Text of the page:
Cairo Oratory Salesians Reaching Out to Sudanese Refugees with Education, Social Services

General Councilor for Missions meets with Sudanese refugees. Credit: Salesian Missions

Members of the Religious Institute of the Salesians of Don Bosco (SDB) are reaching out to Sudanese refugees at Don Bosco Zeitoun Oratory in Cairo, Egypt, with education and social services. 

In a report published October 27, SDB officials say, “Don Bosco Zeitoun, located in Cairo, Egypt, provides education and support to Sudanese refugees in the country.”

“Work with refugees began in 2000 when several arrived at the Salesian organization hoping to celebrate Catholic Mass,” SDB officials say, adding that the Salesian community in the capital city of the North African country “welcomed the refugees with open arms.”

“Initially, the Comboni Fathers were responsible for working with the refugees but gradually that work transitioned over to the Salesian community,” SDB officials further say in the October 27 report.

They add, “Since space is very limited, Don Bosco Zeitoun Oratory organizes activities for refugees three days a week.”


“An average of 250 children attend the oratory, and mothers have their own meetings,” SDB officials say, and add, “On the three days when not working with Sudanese refugees, the Don Bosco Zeitoun Oratory organizes activities for as many youth from the neighborhood as possible.”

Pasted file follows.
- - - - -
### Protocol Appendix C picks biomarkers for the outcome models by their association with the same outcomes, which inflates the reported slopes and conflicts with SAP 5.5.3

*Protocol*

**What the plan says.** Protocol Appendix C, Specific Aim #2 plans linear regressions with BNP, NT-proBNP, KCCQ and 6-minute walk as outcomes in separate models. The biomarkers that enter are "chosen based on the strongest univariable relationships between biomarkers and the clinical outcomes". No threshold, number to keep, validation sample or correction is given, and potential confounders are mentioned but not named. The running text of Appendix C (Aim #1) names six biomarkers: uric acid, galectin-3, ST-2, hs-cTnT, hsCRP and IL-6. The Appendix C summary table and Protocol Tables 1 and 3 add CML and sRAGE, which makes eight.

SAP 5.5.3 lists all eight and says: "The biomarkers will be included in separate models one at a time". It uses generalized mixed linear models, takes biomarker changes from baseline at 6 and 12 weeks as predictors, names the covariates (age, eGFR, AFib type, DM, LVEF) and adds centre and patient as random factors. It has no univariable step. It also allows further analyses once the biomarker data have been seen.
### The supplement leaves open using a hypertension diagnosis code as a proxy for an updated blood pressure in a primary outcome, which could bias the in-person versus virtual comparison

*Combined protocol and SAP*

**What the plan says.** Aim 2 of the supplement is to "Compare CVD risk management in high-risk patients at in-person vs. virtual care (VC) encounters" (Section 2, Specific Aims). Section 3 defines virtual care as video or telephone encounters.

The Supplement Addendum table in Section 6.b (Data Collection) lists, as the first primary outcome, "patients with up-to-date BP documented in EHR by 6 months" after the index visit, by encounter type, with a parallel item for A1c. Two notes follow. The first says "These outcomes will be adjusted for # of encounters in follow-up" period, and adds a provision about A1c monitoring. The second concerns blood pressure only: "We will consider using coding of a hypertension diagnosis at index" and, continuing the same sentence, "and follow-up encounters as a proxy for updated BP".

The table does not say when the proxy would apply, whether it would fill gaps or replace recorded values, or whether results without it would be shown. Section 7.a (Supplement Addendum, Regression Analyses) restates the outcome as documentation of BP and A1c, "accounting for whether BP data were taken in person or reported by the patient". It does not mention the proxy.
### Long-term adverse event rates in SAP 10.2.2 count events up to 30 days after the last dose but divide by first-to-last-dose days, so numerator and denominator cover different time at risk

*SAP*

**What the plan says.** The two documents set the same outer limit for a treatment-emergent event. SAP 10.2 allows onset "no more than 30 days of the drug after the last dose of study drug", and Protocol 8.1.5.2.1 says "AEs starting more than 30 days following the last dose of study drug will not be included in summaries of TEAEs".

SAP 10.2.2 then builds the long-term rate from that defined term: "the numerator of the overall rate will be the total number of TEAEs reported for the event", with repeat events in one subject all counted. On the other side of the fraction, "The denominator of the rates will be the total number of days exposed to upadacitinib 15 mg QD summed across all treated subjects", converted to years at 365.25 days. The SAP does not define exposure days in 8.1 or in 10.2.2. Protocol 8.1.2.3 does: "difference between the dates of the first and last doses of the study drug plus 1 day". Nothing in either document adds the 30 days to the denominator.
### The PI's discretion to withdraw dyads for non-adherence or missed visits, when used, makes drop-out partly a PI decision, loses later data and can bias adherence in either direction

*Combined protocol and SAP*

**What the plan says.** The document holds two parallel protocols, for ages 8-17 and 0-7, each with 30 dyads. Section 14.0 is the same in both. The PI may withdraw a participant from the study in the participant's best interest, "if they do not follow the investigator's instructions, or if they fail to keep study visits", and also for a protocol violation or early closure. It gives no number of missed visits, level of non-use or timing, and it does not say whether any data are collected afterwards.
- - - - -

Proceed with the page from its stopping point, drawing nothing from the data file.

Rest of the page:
Salesians’ General Councilor for the Missions, Fr. Alfred Maravilla, is said to have recently met with Sudanese refugees at Don Bosco Zeitoun “where he celebrated Mass and thanked the refugees for their continued faith.” 

“I encourage parents to share faith with their children and send them to the Salesian oratory, where they can grow in faith and learn skills to integrate into Egyptian society,” Fr.  Maravilla is quoted as saying in the October 27 report.

In the same report, the Director of the U.S development arm of the SDB, Salesian Missions, is quoted as saying that the “Salesian programs across Egypt provide education and social development services for youth and their families living in poverty and for refugees new to the country.”

“Youth, regardless of faith and religious background, are able to access the Salesian programs and gain assistance with homework, connect with their peers, and be connected with adults who provide mentorship and support in their lives,” Fr. Gus Baek says.

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Jude Atemanke is a Cameroonian journalist with a passion for Catholic Church communication. He holds a Bachelor’s Degree in Journalism and Mass Communication from the University of Buea in Cameroon. Currently, Jude serves as a journalist for ACI Africa.